Building a (PhoneGap) iOS app from Ubuntu entirely without Mac OS X

The Major: But, Fawlty, how did the starling get in the bar?
Basil: No, no, no. You were in the bar.
The Major: I was in the bar? Yes! Yes, I was!
Basil: And the starling was in the garden, and the rat was nowhere at all.

It is possible, with the aid of PhoneGap and Adobe’s PhoneGap Build service, to make an app for iOS, get it signed, and deploy it to an iPhone without having a Mac involved at all. Up until yesterday I would have sworn up and down that this was not possible, and I told a bunch of people that; making a PhoneGap app isn’t a problem from Ubuntu, but getting the necessary keys to get it signed is. However, thanks to a writeup from BreezeJS I now know that this is not the truth. It’s possible to make an iOS app in Ubuntu and get it signed, I’ve done it, and now I’ll walk through that process. This description owes a lot to the Breeze writeup without which I’d be nowhere, but exactly what the screens look like has changed a little. Links and instructions correct as of 11th February 2014.

Make a PhoneGap app

No instructions for this bit. Read the PhoneGap documentation. Once you’ve built that, you’ll have a www/ folder with the HTML, CSS, and JavaScript of your app in it.

Get a PhoneGap Build account and add your app

Also no instructions for this bit, other than to say this: the app bundle that you upload or pull from Github does not have to contain just the contents of your www folder. I pointed PGB at a Github repos which had the www/ folder at top level and other things in the repos too, and it worked fine. Remember that your config.xml file which configures PGB needs to be in the same folder as index.html.

Get an iOS developer account

Sign up for the Apple Developer Programme. To build iOS apps this will cost you sixty quid. Once you get an email saying that you have access to iTunes Connect, you’ve been approved. Do what it tells you and fill out a bunch of forms about your bank account and address and so on.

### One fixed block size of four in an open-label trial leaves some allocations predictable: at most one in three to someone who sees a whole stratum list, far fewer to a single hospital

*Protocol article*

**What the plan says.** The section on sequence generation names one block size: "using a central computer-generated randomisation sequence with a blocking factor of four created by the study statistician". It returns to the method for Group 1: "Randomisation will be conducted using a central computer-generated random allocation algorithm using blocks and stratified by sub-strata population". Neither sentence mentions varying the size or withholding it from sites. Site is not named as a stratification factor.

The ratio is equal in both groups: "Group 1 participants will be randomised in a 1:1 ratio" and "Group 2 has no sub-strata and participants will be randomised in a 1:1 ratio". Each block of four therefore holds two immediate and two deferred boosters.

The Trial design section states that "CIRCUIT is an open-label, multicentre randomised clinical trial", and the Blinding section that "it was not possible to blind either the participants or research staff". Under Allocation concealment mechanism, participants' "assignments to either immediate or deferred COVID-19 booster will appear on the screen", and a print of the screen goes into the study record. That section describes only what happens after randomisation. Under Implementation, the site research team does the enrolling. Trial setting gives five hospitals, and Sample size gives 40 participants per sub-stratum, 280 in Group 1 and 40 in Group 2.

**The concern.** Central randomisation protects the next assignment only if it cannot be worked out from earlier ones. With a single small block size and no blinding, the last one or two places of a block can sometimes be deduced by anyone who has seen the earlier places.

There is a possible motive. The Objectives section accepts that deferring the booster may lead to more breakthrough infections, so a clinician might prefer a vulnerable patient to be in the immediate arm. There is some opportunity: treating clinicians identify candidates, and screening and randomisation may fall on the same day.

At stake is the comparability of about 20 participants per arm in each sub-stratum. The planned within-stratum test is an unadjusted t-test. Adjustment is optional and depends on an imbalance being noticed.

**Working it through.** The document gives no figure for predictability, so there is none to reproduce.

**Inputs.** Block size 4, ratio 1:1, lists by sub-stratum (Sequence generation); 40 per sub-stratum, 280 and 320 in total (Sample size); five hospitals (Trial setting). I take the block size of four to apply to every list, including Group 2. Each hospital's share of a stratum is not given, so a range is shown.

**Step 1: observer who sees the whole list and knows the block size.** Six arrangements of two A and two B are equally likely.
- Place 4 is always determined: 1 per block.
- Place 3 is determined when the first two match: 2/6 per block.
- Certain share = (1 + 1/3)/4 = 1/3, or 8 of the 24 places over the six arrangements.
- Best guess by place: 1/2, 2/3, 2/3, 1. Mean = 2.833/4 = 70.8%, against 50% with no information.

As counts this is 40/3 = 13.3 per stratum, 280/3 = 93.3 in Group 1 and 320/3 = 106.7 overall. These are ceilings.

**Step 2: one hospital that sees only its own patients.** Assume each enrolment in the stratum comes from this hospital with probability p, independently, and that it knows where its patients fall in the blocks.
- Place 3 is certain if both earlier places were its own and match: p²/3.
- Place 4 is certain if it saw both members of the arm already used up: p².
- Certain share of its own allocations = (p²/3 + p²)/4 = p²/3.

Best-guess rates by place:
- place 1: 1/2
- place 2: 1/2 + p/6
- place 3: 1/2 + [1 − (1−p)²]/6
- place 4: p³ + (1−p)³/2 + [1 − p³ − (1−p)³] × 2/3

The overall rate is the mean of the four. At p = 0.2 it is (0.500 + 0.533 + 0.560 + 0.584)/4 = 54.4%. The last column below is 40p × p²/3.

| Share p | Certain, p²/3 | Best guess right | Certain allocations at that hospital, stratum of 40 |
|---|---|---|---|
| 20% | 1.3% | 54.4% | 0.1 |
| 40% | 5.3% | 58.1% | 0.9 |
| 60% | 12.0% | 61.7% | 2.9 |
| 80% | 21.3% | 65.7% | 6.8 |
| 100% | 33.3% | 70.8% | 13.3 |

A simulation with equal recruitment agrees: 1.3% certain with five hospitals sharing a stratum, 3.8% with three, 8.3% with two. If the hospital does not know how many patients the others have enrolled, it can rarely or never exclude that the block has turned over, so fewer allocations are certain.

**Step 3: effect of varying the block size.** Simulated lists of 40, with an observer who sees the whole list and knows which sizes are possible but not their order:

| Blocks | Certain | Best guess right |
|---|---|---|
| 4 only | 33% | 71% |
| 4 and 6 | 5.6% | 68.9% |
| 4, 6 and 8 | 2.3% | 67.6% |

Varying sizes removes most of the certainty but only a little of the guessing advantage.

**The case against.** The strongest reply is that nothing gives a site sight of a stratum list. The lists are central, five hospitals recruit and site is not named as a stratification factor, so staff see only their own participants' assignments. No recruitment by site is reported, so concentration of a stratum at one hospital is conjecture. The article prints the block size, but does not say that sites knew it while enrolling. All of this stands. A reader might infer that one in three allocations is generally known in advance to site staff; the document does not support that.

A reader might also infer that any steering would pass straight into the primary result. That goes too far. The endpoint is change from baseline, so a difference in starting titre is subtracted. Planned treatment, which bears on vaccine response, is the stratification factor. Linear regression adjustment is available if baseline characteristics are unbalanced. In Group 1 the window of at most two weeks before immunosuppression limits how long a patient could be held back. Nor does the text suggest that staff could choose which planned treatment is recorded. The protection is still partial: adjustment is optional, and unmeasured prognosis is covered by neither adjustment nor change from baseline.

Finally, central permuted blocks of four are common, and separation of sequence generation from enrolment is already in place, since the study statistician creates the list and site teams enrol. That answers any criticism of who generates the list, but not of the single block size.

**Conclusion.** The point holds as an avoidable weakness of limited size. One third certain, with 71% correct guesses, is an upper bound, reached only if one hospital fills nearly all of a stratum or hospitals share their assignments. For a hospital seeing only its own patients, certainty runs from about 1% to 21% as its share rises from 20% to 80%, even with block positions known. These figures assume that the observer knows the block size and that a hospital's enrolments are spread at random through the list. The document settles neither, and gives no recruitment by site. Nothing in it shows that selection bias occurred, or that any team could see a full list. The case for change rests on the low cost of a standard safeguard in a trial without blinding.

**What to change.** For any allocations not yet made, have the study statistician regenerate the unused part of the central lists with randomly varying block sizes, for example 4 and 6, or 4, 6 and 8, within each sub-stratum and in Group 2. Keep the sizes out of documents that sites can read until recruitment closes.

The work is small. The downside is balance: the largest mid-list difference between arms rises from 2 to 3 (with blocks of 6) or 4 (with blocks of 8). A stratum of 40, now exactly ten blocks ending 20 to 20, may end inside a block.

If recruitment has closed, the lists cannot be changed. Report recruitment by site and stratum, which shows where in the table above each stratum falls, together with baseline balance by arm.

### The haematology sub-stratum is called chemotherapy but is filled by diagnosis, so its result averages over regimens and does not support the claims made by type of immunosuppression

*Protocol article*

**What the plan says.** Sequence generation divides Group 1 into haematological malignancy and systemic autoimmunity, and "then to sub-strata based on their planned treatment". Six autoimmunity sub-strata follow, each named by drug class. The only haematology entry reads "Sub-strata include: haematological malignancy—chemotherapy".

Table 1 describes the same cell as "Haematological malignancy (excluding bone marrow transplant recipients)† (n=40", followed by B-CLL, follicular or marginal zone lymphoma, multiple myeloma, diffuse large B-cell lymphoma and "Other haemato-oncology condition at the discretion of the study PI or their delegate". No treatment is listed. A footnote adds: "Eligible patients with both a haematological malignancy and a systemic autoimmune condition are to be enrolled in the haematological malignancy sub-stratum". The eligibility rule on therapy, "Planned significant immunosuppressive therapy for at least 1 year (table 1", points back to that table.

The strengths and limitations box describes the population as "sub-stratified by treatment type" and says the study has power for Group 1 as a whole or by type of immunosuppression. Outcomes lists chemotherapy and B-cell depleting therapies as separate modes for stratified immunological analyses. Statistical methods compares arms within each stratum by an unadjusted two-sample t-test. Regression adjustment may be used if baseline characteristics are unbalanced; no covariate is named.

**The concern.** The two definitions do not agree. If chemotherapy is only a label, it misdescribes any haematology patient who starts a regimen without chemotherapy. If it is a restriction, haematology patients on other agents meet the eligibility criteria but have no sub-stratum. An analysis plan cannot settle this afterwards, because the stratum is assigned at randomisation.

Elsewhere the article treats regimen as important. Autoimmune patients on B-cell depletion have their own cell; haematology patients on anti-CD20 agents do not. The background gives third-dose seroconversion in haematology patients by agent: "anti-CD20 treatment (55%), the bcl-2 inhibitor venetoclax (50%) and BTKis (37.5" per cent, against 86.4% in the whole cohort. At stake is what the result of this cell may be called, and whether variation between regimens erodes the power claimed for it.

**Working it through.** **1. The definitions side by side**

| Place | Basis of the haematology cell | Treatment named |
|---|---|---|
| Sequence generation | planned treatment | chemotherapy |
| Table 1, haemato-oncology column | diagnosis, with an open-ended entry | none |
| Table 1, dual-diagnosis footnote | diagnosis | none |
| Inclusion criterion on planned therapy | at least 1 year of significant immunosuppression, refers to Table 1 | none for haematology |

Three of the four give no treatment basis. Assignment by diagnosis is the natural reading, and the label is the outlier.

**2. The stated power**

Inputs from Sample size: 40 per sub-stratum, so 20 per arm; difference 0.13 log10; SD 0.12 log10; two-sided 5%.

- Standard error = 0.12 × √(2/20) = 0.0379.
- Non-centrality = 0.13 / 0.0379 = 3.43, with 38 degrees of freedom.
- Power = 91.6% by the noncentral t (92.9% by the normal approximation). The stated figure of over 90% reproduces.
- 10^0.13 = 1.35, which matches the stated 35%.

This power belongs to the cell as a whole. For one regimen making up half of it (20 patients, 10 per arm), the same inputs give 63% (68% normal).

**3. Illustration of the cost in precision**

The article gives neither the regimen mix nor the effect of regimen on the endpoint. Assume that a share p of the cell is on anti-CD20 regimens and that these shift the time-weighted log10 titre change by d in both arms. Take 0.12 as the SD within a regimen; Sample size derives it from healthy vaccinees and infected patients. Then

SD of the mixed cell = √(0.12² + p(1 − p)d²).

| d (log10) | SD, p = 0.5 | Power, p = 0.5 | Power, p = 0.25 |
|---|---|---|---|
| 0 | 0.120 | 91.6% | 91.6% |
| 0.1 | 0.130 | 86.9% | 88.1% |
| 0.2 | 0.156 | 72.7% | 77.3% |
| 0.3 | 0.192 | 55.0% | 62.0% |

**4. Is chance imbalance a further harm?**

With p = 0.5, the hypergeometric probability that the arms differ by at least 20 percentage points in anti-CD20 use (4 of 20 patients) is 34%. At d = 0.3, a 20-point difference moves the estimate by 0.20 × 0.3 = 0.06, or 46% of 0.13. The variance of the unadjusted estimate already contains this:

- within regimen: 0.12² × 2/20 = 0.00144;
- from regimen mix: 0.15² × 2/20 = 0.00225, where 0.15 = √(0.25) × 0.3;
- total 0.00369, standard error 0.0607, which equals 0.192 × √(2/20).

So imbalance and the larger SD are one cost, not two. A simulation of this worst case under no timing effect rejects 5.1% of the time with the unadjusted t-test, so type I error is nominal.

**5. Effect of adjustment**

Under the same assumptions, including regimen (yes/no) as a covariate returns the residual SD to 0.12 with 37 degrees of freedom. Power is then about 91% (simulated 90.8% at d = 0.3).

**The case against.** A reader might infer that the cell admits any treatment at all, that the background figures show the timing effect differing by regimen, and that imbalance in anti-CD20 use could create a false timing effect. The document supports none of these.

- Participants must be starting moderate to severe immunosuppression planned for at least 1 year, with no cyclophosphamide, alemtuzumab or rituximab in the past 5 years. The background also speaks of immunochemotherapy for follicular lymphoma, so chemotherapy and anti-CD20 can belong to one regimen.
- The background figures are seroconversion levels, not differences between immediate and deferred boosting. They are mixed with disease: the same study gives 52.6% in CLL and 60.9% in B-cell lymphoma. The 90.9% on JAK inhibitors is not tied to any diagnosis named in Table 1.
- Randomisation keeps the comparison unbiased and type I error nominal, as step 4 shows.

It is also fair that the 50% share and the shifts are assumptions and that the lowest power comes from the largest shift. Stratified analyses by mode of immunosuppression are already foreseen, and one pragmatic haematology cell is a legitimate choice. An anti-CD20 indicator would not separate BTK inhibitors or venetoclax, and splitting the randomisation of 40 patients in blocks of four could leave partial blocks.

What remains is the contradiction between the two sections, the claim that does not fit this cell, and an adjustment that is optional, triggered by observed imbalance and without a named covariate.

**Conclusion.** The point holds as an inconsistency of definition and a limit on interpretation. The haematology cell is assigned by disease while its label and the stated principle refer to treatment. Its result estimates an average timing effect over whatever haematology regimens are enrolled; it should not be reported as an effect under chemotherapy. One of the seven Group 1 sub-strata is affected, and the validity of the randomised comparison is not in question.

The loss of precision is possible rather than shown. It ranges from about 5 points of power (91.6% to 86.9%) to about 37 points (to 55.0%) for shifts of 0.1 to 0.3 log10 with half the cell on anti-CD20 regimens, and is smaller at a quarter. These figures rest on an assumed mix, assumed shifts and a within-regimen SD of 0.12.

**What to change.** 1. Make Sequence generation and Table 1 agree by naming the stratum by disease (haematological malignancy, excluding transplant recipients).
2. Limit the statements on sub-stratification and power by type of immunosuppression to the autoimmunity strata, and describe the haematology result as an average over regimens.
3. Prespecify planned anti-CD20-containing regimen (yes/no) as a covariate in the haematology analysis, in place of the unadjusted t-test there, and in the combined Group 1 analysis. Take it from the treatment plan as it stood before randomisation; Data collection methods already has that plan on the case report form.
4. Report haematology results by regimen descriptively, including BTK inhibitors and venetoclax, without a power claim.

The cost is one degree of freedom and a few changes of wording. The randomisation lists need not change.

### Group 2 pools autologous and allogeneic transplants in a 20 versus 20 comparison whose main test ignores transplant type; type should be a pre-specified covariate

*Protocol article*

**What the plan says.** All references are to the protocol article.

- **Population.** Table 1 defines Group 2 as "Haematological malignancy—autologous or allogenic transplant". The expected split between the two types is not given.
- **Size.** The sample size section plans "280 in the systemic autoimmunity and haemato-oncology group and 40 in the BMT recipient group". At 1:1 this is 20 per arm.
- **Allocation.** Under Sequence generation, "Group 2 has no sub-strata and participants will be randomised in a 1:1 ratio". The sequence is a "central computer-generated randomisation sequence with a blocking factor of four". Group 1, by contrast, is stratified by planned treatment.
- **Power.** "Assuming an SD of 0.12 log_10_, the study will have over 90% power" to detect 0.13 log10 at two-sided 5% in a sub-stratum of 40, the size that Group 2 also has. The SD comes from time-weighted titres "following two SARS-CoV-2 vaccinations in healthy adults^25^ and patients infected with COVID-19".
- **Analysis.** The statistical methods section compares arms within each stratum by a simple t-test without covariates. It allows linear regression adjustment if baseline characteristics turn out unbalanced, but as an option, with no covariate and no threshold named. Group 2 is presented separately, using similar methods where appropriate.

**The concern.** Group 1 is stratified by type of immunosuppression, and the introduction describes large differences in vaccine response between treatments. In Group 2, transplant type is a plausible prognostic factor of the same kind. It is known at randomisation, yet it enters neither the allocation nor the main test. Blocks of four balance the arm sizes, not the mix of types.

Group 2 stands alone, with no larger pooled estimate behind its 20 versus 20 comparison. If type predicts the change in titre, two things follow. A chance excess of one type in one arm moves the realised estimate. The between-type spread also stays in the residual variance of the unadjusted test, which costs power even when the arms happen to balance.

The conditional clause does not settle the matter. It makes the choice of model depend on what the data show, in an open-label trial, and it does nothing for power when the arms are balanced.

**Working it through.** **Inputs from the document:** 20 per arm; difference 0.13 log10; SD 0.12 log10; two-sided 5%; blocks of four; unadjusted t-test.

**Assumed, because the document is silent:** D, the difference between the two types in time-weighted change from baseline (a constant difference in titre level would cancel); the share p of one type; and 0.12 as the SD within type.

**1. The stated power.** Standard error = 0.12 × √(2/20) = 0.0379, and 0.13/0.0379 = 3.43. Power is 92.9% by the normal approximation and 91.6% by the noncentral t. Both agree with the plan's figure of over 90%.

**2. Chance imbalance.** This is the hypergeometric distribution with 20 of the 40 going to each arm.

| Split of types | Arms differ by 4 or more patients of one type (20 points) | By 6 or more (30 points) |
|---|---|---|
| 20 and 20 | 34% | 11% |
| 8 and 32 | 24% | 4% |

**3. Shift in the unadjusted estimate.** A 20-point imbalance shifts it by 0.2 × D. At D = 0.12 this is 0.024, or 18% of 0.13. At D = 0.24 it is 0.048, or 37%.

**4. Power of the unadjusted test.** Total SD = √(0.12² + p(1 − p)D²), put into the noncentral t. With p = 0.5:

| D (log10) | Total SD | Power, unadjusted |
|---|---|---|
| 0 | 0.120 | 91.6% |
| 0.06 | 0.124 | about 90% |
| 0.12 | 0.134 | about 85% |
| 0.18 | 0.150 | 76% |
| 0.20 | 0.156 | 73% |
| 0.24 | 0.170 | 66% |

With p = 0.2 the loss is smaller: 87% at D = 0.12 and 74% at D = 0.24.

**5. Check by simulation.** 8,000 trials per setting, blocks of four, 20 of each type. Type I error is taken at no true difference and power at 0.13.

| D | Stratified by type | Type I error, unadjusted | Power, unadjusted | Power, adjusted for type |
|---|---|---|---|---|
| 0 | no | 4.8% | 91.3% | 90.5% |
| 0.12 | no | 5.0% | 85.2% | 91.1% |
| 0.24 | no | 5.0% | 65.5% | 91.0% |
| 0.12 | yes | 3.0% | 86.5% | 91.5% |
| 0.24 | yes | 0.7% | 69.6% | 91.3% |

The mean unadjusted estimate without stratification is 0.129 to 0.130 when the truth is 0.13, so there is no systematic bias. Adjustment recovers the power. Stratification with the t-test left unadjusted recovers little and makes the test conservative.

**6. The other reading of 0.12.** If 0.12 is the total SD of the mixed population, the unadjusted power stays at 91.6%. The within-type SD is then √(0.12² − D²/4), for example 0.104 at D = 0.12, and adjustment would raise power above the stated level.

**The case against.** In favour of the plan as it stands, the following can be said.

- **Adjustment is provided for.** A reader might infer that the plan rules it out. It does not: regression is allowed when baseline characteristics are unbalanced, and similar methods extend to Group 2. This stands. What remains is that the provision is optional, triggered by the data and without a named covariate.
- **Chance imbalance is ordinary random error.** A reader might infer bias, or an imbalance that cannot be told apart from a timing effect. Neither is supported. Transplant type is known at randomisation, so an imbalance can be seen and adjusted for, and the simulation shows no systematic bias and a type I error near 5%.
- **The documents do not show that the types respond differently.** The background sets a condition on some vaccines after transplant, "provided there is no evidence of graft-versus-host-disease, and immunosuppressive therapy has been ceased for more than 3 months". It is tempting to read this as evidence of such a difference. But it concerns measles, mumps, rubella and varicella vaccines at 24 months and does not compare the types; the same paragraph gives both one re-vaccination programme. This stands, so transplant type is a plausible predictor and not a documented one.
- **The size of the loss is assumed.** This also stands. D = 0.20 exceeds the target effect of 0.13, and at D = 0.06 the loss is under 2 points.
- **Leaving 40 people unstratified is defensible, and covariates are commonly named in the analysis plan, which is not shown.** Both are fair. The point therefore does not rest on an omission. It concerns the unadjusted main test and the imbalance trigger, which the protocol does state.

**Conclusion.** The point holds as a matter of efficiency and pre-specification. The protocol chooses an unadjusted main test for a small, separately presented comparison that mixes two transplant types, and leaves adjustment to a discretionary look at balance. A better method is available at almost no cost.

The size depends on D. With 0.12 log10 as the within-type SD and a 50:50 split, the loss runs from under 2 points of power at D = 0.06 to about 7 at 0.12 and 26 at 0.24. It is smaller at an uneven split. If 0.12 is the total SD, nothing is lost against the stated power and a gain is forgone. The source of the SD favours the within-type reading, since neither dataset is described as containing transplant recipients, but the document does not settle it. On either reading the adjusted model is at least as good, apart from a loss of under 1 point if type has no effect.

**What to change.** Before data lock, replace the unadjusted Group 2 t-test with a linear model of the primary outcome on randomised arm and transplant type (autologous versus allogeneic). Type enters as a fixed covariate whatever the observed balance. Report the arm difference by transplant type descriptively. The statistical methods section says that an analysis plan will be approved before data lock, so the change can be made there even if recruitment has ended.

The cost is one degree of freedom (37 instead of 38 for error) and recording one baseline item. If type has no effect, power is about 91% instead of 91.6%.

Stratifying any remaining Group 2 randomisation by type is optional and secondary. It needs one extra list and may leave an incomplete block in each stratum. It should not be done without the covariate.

Set up certificates

Go to the Apple Developer Member Centre and choose Certificates, Identifiers & Profiles, then under iOS Apps choose Certificates. You’ll probably see a screen saying “What type of certificate do you need?”; if you don’t, there’s a [+] button to add a new certificate.

The first thing you need is the Apple intermediate signing certificate, available from this screen. At the bottom it says Worldwide Developer Relations Certificate Authority; download this AppleWWDRCA.cer file and keep it around somewhere.

Development p12 key

Now, set yourself up a development p12 key as follows.

# Generate your private key
openssl genrsa -out private.key 2048
# Generate a certificate signing request. Use your own email address!
openssl req -new -key private.key -out CertificateSigningRequest.certSigningRequest  -subj '/, CN=Joe Example, C=UK'

On the “What type of certificate do you need?” Apple page, say “iOS App Development”. Go through its little wizard and upload your CertificateSigningRequest.certSigningRequest file. It will give you back a ios_development.cer file.

# Convert ios_development.cer to ios_development.pem
openssl x509 -in ios_development.cer -inform DER -out ios_development.pem -outform PEM